Why do internet/ online servers need maintenance ?

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Why do internet/ online servers need maintenance ?

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Think of servers like a home. Your home can only hold so much right? You got people going in and out, you have new furniture, old trash, etc etc.
Severs are always taking in new data, sending out old data.
Servers also have something called databases, these store information for the server to get later on. Think of it as an organized drawer in your home.
Now, Let’s imagine your house has a broken window. Not good for security right? Well, the same goes for servers. There are new vulnerability’s being discovered constantly, so sometimes they need to go down for maintence in order to fix those new security issues. Another reason it can go down is because too many people are trying to get on the server. Lets imagine again, Your house. If it’s just you and your family in your house, it’s fine, right? Well, what if your entire neighborhood went into your house. It becomes hard to move around, you become slower because you need to navigate through all these people. Servers also only have so much room, and sometimes they need to have maintence done to help make more room for more people

I work in an operations center for a very large internet company. Maintenance is usually one of two things.

First, there may be a new version of the software that runs on these servers. The developers are constantly working to add new features and fix old bugs. When you deploy this new software to the servers you usually have to take each server offline for at least a short time.

Second, you might need to replace the hardware itself for either break-fix or upgrade work. If a component of a server fails you might have to turn it off in order to replace it, depending on the component. Alternatively, if you’re upgrading a component or the entire server to something bigger and faster you will need to turn off the old server.

There are ways to do all of this work without taking down the overall service so that the customer never notices that you did maintenance. But, these methods are more complicated and requires more total servers to take a batch offline while still supporting the live load which costs more money.

An interenet server is no different than any other computer.

Parts fail, and software upgrades are needed.

With a professional server, you swap our hard drives or power supplies while the system is on, but replacing other parts may require it to be turned off.

You also have security updates and such that require taking the server offline. Those problems are easily solved, if you have multiple servers. Taking one offline when others are up shouldn’t have an impact.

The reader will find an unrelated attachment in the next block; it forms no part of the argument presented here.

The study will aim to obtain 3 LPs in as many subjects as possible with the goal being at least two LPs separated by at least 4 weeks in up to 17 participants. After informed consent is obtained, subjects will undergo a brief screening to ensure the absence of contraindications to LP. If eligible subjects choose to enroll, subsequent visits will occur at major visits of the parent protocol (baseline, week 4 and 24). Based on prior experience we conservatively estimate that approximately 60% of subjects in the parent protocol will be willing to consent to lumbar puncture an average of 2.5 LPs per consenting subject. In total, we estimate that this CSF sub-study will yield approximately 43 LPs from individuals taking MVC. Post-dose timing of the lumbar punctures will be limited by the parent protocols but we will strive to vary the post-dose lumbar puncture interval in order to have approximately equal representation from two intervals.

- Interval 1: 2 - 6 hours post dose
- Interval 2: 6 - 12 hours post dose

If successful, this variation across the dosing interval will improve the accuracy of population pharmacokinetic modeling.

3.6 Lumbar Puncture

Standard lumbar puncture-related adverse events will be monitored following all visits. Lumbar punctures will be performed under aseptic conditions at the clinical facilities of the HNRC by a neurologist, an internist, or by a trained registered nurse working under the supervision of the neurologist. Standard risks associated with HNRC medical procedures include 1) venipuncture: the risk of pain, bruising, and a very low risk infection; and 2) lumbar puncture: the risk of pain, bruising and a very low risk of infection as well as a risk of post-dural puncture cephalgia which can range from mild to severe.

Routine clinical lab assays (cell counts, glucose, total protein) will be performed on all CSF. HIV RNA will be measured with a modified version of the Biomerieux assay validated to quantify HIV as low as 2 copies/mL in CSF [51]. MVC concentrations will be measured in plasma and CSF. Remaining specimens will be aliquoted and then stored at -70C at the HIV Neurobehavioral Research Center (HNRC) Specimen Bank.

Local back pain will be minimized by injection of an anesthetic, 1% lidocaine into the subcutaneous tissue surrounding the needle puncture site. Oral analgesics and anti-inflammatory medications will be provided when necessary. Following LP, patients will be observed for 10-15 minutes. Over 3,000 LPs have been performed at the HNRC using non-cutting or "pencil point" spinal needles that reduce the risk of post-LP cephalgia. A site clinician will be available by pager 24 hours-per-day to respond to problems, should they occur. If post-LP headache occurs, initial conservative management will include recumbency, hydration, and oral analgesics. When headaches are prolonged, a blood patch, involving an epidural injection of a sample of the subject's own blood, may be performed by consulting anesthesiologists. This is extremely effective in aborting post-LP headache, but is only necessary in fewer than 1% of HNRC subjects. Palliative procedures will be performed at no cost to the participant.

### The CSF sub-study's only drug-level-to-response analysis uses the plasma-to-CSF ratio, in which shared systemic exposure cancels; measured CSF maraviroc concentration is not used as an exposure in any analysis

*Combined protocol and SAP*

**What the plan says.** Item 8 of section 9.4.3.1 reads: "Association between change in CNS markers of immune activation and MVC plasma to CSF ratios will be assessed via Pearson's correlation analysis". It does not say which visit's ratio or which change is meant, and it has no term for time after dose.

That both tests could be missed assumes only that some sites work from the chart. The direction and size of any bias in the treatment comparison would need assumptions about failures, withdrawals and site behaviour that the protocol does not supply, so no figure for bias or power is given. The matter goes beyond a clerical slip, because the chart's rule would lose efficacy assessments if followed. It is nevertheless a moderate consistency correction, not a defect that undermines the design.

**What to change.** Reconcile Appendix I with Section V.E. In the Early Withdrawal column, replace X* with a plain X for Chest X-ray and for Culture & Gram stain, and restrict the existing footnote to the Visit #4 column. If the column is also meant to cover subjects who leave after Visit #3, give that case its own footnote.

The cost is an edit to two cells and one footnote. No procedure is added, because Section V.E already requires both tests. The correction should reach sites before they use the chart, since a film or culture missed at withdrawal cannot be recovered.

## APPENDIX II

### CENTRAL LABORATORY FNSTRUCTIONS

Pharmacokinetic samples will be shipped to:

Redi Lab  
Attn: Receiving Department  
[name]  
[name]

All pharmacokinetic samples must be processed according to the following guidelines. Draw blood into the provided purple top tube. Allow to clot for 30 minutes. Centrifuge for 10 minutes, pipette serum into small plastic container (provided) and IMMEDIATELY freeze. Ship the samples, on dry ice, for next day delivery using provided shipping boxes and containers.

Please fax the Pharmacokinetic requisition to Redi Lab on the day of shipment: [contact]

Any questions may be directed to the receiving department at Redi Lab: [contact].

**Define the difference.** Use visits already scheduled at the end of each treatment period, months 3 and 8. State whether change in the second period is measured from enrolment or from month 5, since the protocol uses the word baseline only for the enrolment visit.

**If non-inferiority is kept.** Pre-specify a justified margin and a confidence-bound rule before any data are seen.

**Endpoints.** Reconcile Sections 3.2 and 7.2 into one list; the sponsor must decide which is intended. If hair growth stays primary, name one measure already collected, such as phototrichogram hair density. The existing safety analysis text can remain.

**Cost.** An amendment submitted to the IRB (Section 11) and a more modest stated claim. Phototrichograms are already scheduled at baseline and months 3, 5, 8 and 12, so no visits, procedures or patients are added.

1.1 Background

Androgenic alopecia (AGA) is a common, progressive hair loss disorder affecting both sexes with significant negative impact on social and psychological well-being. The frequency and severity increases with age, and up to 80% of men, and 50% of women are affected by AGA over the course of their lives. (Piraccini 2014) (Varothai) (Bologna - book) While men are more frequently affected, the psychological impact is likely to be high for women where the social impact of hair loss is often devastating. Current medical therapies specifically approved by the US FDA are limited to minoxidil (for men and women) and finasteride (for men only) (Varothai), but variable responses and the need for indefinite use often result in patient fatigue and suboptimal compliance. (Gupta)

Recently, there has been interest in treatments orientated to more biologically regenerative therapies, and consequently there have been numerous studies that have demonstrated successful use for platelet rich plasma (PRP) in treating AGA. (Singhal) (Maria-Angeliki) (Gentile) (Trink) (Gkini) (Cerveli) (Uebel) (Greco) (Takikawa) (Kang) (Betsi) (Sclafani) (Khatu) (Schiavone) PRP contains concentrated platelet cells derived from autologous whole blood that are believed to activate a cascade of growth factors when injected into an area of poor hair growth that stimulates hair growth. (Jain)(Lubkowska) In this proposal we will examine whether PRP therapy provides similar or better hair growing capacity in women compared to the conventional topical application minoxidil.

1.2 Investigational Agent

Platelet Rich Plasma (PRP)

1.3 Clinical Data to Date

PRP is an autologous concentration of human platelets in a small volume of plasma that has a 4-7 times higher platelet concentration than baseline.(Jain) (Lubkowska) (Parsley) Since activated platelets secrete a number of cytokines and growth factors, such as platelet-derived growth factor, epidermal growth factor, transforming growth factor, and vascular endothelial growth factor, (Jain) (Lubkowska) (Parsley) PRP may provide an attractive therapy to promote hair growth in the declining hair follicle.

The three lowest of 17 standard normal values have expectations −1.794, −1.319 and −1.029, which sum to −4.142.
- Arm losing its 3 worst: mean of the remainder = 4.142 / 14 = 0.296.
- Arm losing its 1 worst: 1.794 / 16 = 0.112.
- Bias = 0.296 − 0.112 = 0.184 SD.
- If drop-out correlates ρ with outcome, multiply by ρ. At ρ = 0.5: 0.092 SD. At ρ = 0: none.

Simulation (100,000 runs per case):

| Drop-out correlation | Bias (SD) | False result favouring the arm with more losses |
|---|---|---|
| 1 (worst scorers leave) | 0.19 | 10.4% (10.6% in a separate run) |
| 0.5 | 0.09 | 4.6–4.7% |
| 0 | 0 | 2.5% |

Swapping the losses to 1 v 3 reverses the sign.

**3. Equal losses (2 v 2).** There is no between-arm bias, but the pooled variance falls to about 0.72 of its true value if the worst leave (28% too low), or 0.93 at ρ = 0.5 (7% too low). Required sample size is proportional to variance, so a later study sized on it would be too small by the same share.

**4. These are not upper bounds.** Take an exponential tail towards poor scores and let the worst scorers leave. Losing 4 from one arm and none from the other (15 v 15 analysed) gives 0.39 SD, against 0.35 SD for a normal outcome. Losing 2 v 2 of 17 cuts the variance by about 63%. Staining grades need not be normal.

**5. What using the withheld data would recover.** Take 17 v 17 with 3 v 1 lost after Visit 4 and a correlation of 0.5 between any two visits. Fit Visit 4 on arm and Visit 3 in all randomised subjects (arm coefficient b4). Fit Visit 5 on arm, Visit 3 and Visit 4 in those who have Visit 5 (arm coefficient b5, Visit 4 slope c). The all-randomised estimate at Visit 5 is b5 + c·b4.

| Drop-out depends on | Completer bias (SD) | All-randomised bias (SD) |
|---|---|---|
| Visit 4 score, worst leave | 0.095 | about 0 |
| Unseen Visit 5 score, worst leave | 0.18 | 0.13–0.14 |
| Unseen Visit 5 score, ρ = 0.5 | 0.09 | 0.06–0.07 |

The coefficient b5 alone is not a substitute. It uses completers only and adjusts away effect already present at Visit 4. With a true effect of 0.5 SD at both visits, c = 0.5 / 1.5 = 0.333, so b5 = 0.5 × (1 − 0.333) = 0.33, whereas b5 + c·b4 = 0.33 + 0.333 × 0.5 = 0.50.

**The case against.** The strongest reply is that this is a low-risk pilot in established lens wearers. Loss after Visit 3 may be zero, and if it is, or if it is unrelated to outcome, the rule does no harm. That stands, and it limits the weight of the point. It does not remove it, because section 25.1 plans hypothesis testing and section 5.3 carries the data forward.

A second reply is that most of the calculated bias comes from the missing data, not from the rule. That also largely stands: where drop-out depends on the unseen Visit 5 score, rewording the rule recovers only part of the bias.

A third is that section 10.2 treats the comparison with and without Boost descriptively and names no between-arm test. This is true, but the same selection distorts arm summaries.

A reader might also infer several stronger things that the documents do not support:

But once huge issue can often be database maintenance. If you need to make changes to that, you don’t want people writing new data during the transition. Its just going to cause issues. So something like that could require the entire site to be taken offline while the updates are made.

The most obvious one is patching. You can apply OS-level patches that either improve performance or fix software vulnerabilities. Sometimes you can forego the performance ones, but the security ones tend to be required sooner rather than later. Having unpatched security issues is like leaving the front door unlocked and hoping nobody tries to walk in.

Another reason is physical real-world logistics. For example, many companies had to move servers out of data centers in the UK and into mainland Europe after Brexit in order to comply with having data stored in the EU. This could also be simpler stuff, such as consolidating rack space in a data center (if you were to downsize how many racks you had, or had to move servers around for cooling reasons or to make more efficient use of space).

Another common reason is that many servers are Virtual Machines these days, and the Virtual Machine Host needs similar maintenance. The VMs can sometimes be seamlessly moved to another device, but not always.

The last one is software updates. This can be a major one, especially because many pieces of software don’t play nicely while updating. For example, if you wanted to update database software, the database likely needs to be brought offline, which means the application pointing to it also needs to be brought offline. Only after the new database version is up and running can you bring the software that uses it up.

Think of it like a car, when you’re using it a lot (servers often work 24/7 all year, so they are used constantly), you’ll need from time to time to go to the garage and change the tires or maybe change the oil. Similar operations exist for servers, so when a piece of it is used, it has to be shut down to change it, like you cak’t drive a car when you change something on it (modern servers have now everything doubled so that you can change one without shutting down everything, that’s part of why google is never down). This doesn’t happen with our computer because we don’t use them all the time. Also, the progress in this sector are so fast that quite often you have to change your servers to stay competitive, again like with the car industry : car from the 70s is way worse on every point than one from the 2010s. It’s the same with servers, except the time scale is divided by 5 or 10.